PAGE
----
ULA’s Delta Heavy successfully launches spy satellite for NRO

ULA today has successfully launched a spy satellite for the National Reconnaissance Office from Vandenberg Space Force Base in California, using its Delta Heavy rocket, its largest rocket.

With this launch, ULA retires the Delta from any further launches from Vandenberg. Future California launches will use its as yet untested Vulcan rocket.

The leaders in the 2022 launch race:

42 SpaceX
38 China
12 Russia
7 Rocket Lab

American private enterprise now leads China 59 to 38 in the national rankings, and the entire world combined 59 to 58. The 59 launches makes this the third most active launch year in American history, trailing only 1966 (70 launches) and 1965 (64 launches).

SpaceX has a Falcon 9 launch of 52 Starlink satellites scheduled very shortly, so these numbers will hopefully go up again before the day is out.

Two launches from U.S. set for this afternoon

Both ULA and SpaceX have planned launches this afternoon a little over an hour apart, at 2:53 pm and 4:10 pm Pacific time respectively.

The ULA launch is first, and is the last Delta rocket launch from Vandenberg Space Force base. The company is slowly phasing this rocket out as it transitions to its not-yet-launched Vulcan rocket. The payload today is a spy satellite for the National Reconnaissance Office, using ULA’s biggest rocket, the Delta Heavy.

SpaceX will follow with another Falcon 9 Starlink launch, placing another 52 Starlink satellites into orbit.

I have embedded the live streams of both launches below.
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Delta Heavy launch aborts at T-7.5 seconds

A ULA Delta Heavy aborted its launch of a secret National Security Administration surveillance satellite last night at T-7.5 seconds.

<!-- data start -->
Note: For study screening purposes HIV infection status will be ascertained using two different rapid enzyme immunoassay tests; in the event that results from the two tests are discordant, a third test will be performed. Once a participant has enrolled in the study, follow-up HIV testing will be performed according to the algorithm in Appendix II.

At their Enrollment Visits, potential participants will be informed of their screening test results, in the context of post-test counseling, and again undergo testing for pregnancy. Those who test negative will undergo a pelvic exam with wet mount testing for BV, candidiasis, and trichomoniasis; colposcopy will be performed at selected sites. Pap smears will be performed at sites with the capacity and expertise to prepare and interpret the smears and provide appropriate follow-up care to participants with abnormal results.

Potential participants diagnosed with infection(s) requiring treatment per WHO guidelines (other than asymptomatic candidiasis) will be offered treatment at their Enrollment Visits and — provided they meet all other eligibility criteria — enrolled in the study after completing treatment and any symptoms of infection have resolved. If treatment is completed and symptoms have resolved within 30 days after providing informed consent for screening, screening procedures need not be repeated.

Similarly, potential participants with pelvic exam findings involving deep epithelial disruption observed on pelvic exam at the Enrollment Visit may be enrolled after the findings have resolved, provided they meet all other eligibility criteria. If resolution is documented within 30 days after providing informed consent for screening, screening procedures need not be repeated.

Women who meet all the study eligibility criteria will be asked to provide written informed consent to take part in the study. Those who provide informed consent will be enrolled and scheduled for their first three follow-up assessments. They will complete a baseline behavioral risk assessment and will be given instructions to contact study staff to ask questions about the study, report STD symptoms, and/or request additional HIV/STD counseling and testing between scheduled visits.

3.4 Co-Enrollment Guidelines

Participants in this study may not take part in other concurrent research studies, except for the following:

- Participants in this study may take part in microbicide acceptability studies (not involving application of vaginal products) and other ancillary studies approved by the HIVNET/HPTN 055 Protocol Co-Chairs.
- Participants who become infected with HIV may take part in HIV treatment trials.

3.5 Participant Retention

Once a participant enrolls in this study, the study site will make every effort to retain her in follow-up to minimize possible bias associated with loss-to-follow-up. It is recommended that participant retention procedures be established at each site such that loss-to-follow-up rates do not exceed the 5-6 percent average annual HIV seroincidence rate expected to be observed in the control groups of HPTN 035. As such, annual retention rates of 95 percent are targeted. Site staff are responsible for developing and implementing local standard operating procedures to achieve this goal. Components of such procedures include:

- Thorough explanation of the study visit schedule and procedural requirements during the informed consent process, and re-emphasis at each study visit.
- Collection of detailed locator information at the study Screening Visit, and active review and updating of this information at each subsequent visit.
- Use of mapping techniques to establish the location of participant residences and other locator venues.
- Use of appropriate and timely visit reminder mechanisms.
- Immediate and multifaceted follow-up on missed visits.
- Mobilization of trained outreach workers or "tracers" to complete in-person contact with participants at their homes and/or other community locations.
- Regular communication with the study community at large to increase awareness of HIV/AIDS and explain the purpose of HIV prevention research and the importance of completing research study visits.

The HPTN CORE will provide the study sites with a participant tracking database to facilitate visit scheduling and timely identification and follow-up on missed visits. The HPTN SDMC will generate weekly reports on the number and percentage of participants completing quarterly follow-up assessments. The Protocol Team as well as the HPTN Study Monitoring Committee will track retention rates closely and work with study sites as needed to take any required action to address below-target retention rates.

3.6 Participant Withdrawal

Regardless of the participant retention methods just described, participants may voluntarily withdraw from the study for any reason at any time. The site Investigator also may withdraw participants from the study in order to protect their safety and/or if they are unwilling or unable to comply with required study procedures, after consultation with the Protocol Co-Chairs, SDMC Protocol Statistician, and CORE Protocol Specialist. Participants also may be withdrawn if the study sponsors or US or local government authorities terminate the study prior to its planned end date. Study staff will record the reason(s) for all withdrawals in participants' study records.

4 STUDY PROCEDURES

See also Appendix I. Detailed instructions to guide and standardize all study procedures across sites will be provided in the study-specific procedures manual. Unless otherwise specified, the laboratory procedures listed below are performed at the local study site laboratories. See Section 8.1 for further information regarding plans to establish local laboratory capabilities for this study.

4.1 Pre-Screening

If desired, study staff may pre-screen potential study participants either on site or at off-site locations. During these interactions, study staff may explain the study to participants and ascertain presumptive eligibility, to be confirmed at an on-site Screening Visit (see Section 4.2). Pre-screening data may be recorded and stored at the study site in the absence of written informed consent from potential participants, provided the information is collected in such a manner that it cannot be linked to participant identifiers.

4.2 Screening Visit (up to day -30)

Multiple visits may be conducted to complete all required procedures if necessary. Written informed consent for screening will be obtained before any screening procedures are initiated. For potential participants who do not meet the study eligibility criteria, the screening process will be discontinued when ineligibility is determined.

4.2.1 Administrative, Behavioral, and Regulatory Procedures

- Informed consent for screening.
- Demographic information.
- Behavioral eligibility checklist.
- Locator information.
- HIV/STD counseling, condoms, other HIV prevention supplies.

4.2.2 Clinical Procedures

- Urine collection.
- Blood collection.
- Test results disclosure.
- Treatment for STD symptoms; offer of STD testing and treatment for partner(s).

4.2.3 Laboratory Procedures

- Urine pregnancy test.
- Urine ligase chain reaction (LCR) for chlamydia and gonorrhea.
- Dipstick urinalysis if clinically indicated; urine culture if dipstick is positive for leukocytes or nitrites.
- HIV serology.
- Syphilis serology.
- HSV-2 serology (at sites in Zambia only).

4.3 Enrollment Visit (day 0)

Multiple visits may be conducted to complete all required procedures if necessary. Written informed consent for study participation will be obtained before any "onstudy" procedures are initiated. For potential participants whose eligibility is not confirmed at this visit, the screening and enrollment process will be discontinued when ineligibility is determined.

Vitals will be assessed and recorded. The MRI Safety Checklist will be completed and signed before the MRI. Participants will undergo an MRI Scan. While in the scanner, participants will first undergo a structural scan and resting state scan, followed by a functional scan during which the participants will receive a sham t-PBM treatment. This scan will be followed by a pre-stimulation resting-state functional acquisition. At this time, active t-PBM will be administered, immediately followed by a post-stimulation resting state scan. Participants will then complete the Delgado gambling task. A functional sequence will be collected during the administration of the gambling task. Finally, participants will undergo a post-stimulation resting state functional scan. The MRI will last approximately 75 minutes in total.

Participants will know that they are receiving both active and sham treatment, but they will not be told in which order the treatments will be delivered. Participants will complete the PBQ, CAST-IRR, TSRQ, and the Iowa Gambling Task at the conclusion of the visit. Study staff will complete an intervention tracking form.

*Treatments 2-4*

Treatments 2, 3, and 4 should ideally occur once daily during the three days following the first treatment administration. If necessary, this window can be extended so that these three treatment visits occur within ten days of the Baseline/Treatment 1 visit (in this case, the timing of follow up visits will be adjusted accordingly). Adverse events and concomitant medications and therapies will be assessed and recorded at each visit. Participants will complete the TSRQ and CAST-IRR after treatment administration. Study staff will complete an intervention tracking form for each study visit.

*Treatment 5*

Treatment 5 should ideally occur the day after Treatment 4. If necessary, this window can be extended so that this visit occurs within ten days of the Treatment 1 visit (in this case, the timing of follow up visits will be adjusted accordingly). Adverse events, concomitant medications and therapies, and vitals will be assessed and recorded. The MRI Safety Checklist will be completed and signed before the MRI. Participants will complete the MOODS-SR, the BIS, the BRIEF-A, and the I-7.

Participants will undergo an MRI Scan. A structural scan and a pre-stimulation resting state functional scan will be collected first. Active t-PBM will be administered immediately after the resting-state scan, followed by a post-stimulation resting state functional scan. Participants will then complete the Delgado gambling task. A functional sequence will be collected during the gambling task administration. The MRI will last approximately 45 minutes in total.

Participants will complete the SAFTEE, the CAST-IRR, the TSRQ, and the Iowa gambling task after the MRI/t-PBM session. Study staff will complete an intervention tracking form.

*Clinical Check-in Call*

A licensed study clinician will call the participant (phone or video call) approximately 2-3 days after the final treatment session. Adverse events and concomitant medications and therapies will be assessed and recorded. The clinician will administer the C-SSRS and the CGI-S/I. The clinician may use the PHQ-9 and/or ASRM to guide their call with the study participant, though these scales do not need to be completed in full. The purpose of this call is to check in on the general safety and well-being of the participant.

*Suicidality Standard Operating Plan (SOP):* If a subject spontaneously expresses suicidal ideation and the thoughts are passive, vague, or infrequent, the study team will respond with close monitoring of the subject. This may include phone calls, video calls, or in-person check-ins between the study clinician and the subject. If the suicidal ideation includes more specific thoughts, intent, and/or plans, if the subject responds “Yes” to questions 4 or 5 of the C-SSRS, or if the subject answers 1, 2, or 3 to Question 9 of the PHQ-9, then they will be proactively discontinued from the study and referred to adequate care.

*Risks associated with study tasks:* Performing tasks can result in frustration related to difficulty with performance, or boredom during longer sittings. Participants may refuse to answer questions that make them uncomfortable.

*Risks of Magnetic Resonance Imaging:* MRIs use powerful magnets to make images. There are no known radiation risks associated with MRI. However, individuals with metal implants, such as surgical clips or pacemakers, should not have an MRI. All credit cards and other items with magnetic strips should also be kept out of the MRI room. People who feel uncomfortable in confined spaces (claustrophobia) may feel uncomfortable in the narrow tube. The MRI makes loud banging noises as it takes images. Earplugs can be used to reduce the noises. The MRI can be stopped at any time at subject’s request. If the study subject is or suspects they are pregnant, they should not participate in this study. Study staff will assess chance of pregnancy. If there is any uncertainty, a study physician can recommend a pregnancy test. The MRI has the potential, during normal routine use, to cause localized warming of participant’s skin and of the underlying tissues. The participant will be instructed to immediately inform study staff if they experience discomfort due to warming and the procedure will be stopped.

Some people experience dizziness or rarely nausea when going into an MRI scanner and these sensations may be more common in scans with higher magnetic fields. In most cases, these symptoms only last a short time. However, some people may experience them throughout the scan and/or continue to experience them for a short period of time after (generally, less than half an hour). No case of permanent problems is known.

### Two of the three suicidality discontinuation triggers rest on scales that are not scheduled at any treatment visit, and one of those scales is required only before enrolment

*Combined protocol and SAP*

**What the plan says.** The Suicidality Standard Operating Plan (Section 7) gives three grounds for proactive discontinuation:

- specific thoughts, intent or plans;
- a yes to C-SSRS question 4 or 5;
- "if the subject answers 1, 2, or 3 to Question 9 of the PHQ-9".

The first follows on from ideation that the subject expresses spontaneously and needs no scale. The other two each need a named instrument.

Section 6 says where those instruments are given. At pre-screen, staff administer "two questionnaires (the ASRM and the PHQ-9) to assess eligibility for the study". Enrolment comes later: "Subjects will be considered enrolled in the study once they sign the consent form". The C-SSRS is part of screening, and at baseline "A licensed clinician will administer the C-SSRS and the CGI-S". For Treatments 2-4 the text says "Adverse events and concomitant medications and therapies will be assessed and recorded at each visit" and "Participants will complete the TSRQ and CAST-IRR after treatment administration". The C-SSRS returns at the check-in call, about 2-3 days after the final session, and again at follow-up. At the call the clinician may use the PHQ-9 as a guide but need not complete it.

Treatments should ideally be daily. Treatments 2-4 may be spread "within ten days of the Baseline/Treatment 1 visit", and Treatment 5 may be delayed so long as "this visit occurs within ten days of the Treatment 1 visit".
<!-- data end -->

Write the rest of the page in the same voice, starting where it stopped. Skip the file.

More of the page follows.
It was not immediately clear whether any of the rocket’s three Aerojet Rocketdyne RS-68A main engines started their ignition sequences, but a statement later released by ULA said the computer-controlled countdown sequencer ordered an abort at T-minus 7.5 seconds.

In the statement, ULA said the abort was “due to an unexpected condition during terminal count at approximately 7.5 seconds before liftoff. “The team is currently reviewing all data and will determine the path forward. A new launch date will be provided when available,” ULA said.

Obviously, there is no word yet on a new launch date.

ULA to trim working launchpads from 5 to 2

The competition heats up: In order to lower its fixed costs, ULA plans to reduce the number of launchpads it maintains from 5 to 2, one at Kennedy and Vandenberg respectively.

Right now they need to maintain three separate launchpads to operate the Delta 2, Delta 4, and Delta Heavy, which is the main reason the Delta family of rockets is so expensive. This is also the reason that the Delta 2 and Delta Heavy only launch from Vandenberg, as ULA has retired their launchpads at Kennedy.

It appears that ULA’s plan is to design their next generation rocket much like SpaceX’s Falcon 9, with as simple as system of launch facilities as possible.

A photo tour of Vandenberg Air Force Base

Yesterday, as part of my visit to Vandenberg Air Force Base to give a space history lecture to the local section of the American Institute of Aeronautics and Astronautics, I was given a short tour of these west coast launch facilities. While Kennedy is used for launches that circle the equator, Vandenberg, with its southern-facing coast, launches rockets that head south over the ocean for a polar orbit.

We only had time to go inside one launchpad, where unfortunately I was not permitted to take pictures. However, the images I did get will give you a reasonable sense of the layout for this spaceport, which is increasingly becoming a spaceport for private launch companies like ULA and SpaceX. Though the bulk of business for both companies here might be military and government payloads, the future is still going to include a lot of private payloads. The images also help to highlight the differences between these two companies, as well as some past history, as one of these launchpads was once intended for the space shuttle, though never used for that purpose.
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